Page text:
The Measurement That Built America

PrintPrintEmailEmail

Despite the difficulties, by the end of the nineteenth century most of the country had been squared off into townships and sections, half-sections, and quarter-sections, down to a quarter-quarter section of 40 acres. Each parcel of land was identified on a surveyor’s map, registered at a federal land office, and made available for purchase. This was what underpinned the legends of the frontier. The survey guaranteed the pioneers in their covered wagons legal possession of their land; it substantiated the claims of gold miners; it settled the feuds of cowboys and farmers; it financed the construction of the railroads. “The magnitude of the greatest land-measurement project in history is mind-boggling,” wrote the geographer Hildegard B. Johnson in 1977. “One marvels at the determination with which these men threw and retraced their lines. Still their role is largely ignored in the history of the frontier.”

In 1862 Lincoln introduced the Homestead Act, which gave anyone 160 acres so long as he or she built a cabin and worked the soil for five years. Parcels of land were given free to socially valuable people like Army veterans and teachers. State universities were founded on the proceeds of the sale of lands the federal government had given to the states, and railroad companies made their profits largely from the squares of land the government gave to them on either side of the track. In all, more than a billion acres entered private ownership.

The process had profound consequences. Most eighteenth-century Americans thought of those living on the frontier as one step removed from savagery—”our own semi-barbarous citizens” was how Jefferson described them—but early-nineteenth-century writers like James Fenimore Cooper began to extol them for their self-reliant enterprise, and a generation later they came to be taken as the very essence of what it meant to be American. In his famous 1893 essay “The Significance of the Frontier in American History,” Frederick Jackson Turner argued that “the frontier promoted the formation of a composite nationality for the American people… that restless nervous energy, that dominant individualism working for good and for evil, and withal that buoyancy and exuberance which comes with freedom—these are traits of the frontier.”

Turner’s thesis has repeatedly been attacked on the grounds that the movement westward was too piecemeal and irregular to constitute the pushing back of a frontier. Far from being individualistic, it was usually communal. Yet his thesis refuses to die, because a distinctive American spirit did indeed arise from the expansion into the West. To contemporary observers, the origin of that spirit was obvious. It had little to do with the frontier family’s experience in the wilderness and everything to do with its acquisition of landed property.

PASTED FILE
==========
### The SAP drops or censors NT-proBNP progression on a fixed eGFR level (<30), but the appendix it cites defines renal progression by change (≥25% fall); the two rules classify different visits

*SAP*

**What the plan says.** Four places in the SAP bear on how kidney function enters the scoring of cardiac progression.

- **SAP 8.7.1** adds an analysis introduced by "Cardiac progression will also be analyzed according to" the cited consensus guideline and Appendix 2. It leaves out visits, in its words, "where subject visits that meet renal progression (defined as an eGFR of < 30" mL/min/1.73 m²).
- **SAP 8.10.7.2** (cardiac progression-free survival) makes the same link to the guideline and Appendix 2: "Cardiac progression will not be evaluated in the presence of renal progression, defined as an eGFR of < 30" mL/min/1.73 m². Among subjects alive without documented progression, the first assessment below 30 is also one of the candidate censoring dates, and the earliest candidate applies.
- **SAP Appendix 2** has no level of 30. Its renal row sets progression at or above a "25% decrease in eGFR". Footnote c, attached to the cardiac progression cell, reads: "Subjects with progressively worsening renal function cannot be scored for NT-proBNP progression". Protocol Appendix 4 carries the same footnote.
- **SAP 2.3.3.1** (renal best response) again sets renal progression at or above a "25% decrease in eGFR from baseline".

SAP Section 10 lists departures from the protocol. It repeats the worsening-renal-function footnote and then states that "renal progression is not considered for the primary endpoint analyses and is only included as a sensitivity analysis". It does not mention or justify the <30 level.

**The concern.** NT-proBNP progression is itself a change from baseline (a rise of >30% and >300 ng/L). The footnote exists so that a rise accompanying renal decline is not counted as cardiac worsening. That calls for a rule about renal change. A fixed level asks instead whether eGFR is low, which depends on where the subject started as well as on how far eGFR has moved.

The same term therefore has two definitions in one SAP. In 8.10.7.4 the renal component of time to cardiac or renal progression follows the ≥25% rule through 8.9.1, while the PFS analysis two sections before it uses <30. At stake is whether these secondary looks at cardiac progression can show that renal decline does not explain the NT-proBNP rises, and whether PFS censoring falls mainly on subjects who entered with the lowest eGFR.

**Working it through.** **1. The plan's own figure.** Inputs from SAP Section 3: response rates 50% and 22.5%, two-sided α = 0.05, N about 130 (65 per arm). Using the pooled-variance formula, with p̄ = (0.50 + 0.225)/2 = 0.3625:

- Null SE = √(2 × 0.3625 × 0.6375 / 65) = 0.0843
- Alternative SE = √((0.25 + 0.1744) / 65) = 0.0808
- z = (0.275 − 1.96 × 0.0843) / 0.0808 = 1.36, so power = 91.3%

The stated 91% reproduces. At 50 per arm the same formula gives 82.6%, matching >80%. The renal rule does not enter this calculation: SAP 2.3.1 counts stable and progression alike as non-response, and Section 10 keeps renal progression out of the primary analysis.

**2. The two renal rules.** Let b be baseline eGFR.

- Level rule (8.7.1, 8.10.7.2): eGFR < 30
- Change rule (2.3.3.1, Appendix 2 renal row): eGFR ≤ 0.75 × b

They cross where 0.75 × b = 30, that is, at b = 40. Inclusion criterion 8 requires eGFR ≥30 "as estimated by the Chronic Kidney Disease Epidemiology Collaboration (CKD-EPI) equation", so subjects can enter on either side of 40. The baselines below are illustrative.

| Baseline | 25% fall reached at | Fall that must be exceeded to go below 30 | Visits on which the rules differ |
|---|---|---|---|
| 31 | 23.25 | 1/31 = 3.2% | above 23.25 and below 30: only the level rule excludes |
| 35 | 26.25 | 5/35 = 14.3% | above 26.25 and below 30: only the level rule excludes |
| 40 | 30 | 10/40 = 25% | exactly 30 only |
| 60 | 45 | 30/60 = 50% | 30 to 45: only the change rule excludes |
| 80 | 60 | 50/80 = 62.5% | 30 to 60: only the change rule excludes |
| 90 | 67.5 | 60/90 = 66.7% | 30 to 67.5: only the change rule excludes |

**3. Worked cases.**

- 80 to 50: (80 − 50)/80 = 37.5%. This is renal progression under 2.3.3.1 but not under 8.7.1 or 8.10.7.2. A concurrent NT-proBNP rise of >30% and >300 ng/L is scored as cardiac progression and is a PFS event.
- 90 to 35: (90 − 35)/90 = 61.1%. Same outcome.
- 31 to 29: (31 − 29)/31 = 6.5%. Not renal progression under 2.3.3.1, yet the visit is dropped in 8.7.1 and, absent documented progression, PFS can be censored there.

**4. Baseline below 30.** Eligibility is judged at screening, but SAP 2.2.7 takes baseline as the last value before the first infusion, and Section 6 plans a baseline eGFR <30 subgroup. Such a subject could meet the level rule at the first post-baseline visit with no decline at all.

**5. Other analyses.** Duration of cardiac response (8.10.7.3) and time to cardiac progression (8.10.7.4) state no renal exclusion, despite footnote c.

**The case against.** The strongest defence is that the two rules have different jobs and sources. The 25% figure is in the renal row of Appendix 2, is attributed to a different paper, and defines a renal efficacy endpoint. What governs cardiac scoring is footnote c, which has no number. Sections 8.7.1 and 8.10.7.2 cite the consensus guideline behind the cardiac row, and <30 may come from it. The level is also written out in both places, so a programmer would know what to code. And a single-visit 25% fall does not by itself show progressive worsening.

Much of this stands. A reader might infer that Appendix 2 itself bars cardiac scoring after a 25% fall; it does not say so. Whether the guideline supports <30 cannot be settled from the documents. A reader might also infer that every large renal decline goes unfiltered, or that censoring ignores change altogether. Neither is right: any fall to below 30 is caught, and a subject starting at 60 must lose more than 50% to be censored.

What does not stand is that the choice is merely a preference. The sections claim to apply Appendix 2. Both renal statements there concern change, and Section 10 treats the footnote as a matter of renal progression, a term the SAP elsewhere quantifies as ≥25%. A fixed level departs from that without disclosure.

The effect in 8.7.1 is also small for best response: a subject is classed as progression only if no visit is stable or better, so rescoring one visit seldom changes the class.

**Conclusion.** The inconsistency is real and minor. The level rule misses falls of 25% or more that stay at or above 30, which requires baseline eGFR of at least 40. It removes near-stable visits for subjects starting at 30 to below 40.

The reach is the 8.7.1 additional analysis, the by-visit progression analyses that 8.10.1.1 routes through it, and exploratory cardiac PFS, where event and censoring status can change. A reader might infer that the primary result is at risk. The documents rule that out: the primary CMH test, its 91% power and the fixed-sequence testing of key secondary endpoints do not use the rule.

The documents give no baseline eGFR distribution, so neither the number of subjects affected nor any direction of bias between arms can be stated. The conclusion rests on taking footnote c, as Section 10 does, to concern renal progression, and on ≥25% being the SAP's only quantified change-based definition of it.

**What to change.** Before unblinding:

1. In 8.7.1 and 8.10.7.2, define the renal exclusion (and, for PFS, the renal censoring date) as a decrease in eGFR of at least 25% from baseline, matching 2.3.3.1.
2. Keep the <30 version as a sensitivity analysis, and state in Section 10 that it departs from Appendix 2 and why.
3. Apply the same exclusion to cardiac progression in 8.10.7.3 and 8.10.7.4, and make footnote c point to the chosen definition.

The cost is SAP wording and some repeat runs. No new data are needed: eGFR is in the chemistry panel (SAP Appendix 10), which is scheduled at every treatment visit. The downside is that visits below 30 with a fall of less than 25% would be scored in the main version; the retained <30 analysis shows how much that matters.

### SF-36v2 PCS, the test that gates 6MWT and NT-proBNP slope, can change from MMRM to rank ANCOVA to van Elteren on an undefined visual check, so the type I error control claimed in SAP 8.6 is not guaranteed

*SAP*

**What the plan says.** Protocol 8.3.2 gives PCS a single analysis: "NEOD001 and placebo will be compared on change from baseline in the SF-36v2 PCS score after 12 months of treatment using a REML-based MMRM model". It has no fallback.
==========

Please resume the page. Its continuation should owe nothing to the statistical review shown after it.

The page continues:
As early as 1813 the traveler John Melish commented approvingly, “Every industrious citizen of the United States has the power to become a freeholder … and the land being purely his own, there is no setting limits to his prosperity. No proud tyrant can lord it over him.” Writing 20 years later from a less admiring viewpoint, Frances Trollope, the mother of the British novelist Anthony Trollope, expressed fear for the survival of civilized behavior when anyone could acquire land. “Any man’s son may become the equal of any other man’s son, and the consciousness of this is certainly a spur to exertion,” she conceded in The Domestic Manners of the Americans . “On the other hand, it is also a spur to that coarse familiarity, untempered by any shadow of respect, which is assumed by the grossest and lowest in their intercourse with the highest and most refined.”

 

It is easy to mock Mrs. Trollope, but if Jefferson’s romantic view of the Saxons is discounted, the only model that history had so far provided for owning land was vertical, with the highest classes occupying the most, the lowest holding the least, and every social gradation from aristocrat to peasant determined largely by acreage. Now for the first time an entire society was being created, peacefully and legally, around a horizontal model of land distribution. In an era when land was the primary source of wealth and the key indicator of social class, the possibility that anyone could own it struck European visitors as revolutionary. In their eyes, that was what made America unique. A survey drawing from the 1780s shows its makers and their chain. Opposite, the chain itself.

Supporting evidence comes from an intriguing anomaly in Turner’s thesis. He and his followers thought of the frontier as moving west, but in the early part of the nineteenth century, convoys of canvas-covered wagons also headed south, to Alabama, Mississippi, and Louisiana. By rights the frontier spirit should also have emerged there in the Deep South, with the same enterprising activity. Instead, a socially divided, hierarchical culture developed, markedly lacking in economic enterprise.